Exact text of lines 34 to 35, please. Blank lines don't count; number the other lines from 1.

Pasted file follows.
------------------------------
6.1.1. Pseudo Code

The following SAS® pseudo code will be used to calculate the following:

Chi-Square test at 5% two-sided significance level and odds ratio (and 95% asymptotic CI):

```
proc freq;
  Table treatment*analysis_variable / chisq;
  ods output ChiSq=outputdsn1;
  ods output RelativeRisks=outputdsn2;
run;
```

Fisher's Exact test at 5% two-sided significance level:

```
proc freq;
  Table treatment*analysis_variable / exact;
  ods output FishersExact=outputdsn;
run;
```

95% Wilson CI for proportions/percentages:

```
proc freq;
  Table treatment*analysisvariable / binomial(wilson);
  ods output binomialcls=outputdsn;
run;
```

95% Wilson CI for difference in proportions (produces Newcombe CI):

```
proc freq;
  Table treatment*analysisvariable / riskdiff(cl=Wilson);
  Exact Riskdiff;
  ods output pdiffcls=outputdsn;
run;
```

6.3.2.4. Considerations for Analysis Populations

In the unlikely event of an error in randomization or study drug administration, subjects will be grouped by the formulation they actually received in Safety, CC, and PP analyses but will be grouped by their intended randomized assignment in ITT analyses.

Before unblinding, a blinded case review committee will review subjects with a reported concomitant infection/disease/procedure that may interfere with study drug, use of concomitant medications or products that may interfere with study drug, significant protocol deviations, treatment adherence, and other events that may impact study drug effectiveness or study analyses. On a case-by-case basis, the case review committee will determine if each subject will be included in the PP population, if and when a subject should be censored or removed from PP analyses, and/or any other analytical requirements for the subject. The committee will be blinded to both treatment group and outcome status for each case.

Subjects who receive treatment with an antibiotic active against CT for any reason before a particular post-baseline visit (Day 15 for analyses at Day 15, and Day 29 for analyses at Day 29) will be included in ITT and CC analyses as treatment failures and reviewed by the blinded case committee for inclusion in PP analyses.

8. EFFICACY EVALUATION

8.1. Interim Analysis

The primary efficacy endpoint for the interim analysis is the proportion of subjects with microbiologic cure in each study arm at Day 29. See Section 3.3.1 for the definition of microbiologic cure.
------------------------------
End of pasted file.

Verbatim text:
In the unlikely event of an error in randomization or study drug administration, subjects will be grouped by the formulation they actually received in Safety, CC, and PP analyses but will be grouped by their intended randomized assignment in ITT analyses.

Before unblinding, a blinded case review committee will review subjects with a reported concomitant infection/disease/procedure that may interfere with study drug, use of concomitant medications or products that may interfere with study drug, significant protocol deviations, treatment adherence, and other events that may impact study drug effectiveness or study analyses. On a case-by-case basis, the case review committee will determine if each subject will be included in the PP population, if and when a subject should be censored or removed from PP analyses, and/or any other analytical requirements for the subject. The committee will be blinded to both treatment group and outcome status for each case.